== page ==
Many individuals struggle with feedback that only goes in one direction. Most prefer to have some voice in the feedback process. Thus, when working virtually, it is important to schedule feedback sessions over the phone or video so it can function as a two-way conversation.

Focus on the positive.

All too often we give and receive negative feedback without giving much attention to the positive. Although constructive feedback is important and opportunities for improvement must be addressed, it is just as significant to include positive reinforcement. Make sure this is specific. Don’t just tell someone they are “doing a good job.” Let them know which deliverable or which meeting, for example. Positive feedback is incredibly motivating and just as important as constructive feedback.

Have a future focus.

Research shows that feedback is extremely effective when it is focused on the future and has an emphasis on strengths (5). When delivering feedback, focus on what has gone well and where to continue. Have your employees reflect on these questions: Consider the times when you obtained goals with flying colors — what did you do? What were the circumstances that helped? How can you do this more in the future and apply it to other goals?

Pair it with goal setting.

Feedback is more likely to lead to desired behavior change when it is also associated with goal setting (6). Be sure to set goals with your employees that are mutually constructed and agreed upon, specific, attainable, and challenging.

Have healthy expectations.

Don’t assume that your feedback will lead to results. Research has shown that feedback only will lead to positive changes in performance about a third of the time (7). This is because so many things matter when it comes to job performance. People need the coaching, they need training, they need to be motivated, and they need many other resources. Ensure people have everything they need in addition to great feedback to ensure you are acquiring high performance in your people.

Ask for feedback.

When leaders solicit feedback themselves, this signals that this is a valued practice within the culture of the organizational. Leaders should also uphold a climate of continual learning and improvement by asking their employees and other leaders for both positive reactions and constructive criticism. After all, there’s always something to work on!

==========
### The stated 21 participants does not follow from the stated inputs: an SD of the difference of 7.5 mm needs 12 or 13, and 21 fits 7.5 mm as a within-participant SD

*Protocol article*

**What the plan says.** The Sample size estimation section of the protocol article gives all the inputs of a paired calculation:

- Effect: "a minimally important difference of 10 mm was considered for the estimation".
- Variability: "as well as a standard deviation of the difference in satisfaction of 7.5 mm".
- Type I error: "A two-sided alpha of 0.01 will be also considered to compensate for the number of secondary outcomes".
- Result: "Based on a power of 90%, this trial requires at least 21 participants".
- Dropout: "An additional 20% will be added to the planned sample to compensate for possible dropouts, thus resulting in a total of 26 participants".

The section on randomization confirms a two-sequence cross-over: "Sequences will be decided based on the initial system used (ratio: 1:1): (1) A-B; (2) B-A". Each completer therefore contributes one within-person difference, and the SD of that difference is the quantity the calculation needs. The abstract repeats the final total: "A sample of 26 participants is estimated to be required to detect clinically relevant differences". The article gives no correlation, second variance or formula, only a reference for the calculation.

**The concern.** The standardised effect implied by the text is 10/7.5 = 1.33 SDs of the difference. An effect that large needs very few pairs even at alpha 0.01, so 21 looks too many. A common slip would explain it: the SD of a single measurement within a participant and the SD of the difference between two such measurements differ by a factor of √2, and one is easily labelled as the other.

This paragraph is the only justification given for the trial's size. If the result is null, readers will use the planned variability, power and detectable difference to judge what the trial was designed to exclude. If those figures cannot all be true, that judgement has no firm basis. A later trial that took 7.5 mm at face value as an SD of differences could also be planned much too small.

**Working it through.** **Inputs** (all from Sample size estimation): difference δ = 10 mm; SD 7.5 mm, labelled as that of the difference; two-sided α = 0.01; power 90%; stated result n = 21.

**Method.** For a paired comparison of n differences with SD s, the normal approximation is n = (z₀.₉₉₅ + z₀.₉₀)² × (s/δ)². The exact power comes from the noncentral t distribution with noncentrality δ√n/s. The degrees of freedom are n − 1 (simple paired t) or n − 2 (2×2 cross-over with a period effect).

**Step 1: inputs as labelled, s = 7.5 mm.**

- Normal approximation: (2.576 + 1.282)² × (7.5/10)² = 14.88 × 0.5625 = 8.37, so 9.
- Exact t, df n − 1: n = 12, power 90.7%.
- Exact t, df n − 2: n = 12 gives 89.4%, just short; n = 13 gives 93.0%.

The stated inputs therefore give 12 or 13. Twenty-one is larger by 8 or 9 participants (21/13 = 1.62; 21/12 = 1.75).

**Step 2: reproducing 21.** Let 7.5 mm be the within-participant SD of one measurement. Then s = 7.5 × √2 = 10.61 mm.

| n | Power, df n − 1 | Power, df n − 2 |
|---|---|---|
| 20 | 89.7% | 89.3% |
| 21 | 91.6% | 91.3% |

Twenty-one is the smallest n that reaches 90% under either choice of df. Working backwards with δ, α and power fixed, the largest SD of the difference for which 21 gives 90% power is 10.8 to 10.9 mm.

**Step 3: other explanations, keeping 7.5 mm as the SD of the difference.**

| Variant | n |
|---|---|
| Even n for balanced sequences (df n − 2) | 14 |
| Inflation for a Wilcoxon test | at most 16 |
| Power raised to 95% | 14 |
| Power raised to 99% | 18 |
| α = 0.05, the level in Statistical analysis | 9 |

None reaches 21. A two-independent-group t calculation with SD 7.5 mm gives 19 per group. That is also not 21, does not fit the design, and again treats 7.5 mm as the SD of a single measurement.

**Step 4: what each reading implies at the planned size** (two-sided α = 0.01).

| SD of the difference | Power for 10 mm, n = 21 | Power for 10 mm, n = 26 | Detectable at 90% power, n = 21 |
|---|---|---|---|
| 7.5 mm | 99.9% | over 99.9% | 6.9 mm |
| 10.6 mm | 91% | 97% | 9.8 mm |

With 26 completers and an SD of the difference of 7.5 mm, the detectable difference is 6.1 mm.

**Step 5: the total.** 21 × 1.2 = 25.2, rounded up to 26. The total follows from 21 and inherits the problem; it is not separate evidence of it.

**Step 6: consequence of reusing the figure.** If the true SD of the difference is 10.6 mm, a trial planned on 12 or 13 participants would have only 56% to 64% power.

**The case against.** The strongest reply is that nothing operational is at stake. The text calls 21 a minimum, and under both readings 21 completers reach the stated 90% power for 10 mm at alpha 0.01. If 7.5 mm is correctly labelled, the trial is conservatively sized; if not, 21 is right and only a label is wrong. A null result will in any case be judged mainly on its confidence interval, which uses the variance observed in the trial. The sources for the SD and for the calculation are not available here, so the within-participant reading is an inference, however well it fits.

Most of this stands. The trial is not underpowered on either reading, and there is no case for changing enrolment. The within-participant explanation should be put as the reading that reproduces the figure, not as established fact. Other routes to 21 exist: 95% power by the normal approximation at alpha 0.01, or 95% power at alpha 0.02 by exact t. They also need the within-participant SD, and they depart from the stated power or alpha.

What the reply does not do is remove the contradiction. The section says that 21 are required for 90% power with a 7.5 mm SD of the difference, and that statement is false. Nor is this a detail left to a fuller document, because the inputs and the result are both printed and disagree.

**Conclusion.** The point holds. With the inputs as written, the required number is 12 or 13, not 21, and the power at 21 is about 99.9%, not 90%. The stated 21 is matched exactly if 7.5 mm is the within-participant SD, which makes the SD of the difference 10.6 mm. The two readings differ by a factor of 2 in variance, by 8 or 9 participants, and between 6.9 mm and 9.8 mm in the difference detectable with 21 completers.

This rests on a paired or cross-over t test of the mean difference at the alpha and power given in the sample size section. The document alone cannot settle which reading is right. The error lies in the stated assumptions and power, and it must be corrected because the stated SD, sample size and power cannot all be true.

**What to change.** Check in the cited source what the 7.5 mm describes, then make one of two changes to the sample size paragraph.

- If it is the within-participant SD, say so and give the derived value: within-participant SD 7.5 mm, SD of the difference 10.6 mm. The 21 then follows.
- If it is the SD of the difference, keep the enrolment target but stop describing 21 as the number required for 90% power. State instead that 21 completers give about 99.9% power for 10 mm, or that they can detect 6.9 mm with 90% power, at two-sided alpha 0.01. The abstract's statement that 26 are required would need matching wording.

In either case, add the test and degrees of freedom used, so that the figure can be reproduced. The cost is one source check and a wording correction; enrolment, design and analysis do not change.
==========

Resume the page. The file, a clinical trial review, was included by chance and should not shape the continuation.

At Propulo Consulting, we partner with you to improve the world of work. Our team has the expertise to help your business implement a sensible Flex Work strategy without pain. We work with you to ensure your company culture and processes develop accordingly during or after a Flex Work transition so you can continue to deliver results for your organization and customers. Please visit our website for the latest insights and research into flexible work.

References

(1) Humphrey, S. E., Nahrgang, J. D., & Morgeson, F. P. (2007). Integrating motivational, social, and contextual work design features: a meta-analytic summary and theoretical extension of the work design literature. Journal of applied psychology, 92(5), 1332.
(2) Laitinen, H., & Ruohomäki, I. (1996). The effects of feedback and goal setting on safety performance at two construction sites. Safety science, 24(1), 61-73.
(3) Geister, S., Konradt, U., & Hertel, G. (2006). Effects of process feedback on motivation, satisfaction, and performance in virtual teams. Small group research, 37(5), 459-489.

(4) Peñarroja, V., Orengo, V., Zornoza, A., Sánchez, J., & Ripoll, P. (2015). How team feedback and team trust influence information processing and learning in virtual teams: A moderated mediation model. Computers in Human Behavior, 48, 9-16.
(5) Kluger, A. N., & Nir, D. (2010). The feedforward interview. Human Resource Management Review, 20(3), 235-246.
(6) Murphy, K. R., Cleveland, J. N., & Hanscom, M. E. (2018). Performance appraisal and management. SAGE Publications.
(7) Kluger, A. N., & DeNisi, A. (1996). The effects of feedback interventions on performance: A historical review, a meta-analysis, and a preliminary feedback intervention theory. Psychological bulletin, 119(2), 254.